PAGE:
That's really all we can pick at on the little car--for its price range, the interior is nice but not special, the seats comfortable and supportive but not sporty, and the cargo room is better than you'd expect with the almost coupe-like profile, especially once you lay down the 60/40 split folding seats. Oh, and you'll easily average somewhere in the mid-30s for miles per gallon, too, even if you like to flog it about a bit--or at least we did.


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Comments (8)
  1. I believe the Ford Fiesta (was) the clone.
     
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  2. What a bizarre article. It's Mazda's platform, not Ford's, and the Mazda 2 based Ford Fiesta was released years after the Mazda 2. Platform sharing doesn't mean cloning... if you look closely the monocoques of the two cars are certainly different... let alone most other things... albeit small in many areas.
    The Mazda 2 is a Ford Fiesta angle is just plain nonsense.
    It's like saying a Maserati is a Ferrari clone.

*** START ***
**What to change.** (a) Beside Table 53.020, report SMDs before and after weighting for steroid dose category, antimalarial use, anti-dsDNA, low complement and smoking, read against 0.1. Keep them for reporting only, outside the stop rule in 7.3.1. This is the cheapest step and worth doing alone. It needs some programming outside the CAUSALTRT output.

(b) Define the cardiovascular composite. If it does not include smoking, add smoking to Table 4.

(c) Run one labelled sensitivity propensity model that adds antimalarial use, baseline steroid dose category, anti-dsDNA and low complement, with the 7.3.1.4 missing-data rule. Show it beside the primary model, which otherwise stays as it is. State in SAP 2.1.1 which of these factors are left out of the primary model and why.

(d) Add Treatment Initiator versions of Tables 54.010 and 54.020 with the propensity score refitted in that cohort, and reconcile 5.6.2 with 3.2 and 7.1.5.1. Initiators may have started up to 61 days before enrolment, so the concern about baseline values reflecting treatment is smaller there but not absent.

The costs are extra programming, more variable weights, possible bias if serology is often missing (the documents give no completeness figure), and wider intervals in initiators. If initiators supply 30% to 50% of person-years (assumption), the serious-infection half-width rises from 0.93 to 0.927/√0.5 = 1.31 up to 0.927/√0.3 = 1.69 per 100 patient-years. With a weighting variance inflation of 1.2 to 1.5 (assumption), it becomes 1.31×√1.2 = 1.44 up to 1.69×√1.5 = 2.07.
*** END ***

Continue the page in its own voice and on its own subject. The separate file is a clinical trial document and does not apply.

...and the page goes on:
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  3. Gazzed, David--you and I know this. But for most people here in the U.S., the car they were first familiar with wasn't the Mazda2 (or Demio, as it's called elsewhere) but the Fiesta, thanks to their (in)famous social media campaign.
    Accordingly, a lot of folks think the Fiesta is the original, or at least that it was designed as the "main" car for the platform/architecture, and the Mazda2 is the secondary. Not saying they're right (they're not), but explaining it in terms the audience would understand.
    All Fiesta/Mazda2 stuff aside, the 2 is a very good car in its own right, regardless of its corporate bloodlines, as I point out.
     
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  4. I never realized that the Mini was priced so competitively in the US market. Here, it costs nearly twice as much as the Mazda2 (The Mini is $31,100 while the Mazda2 starts from $16,990). In fact, the Mini is even more expensive than the Mazda6 here.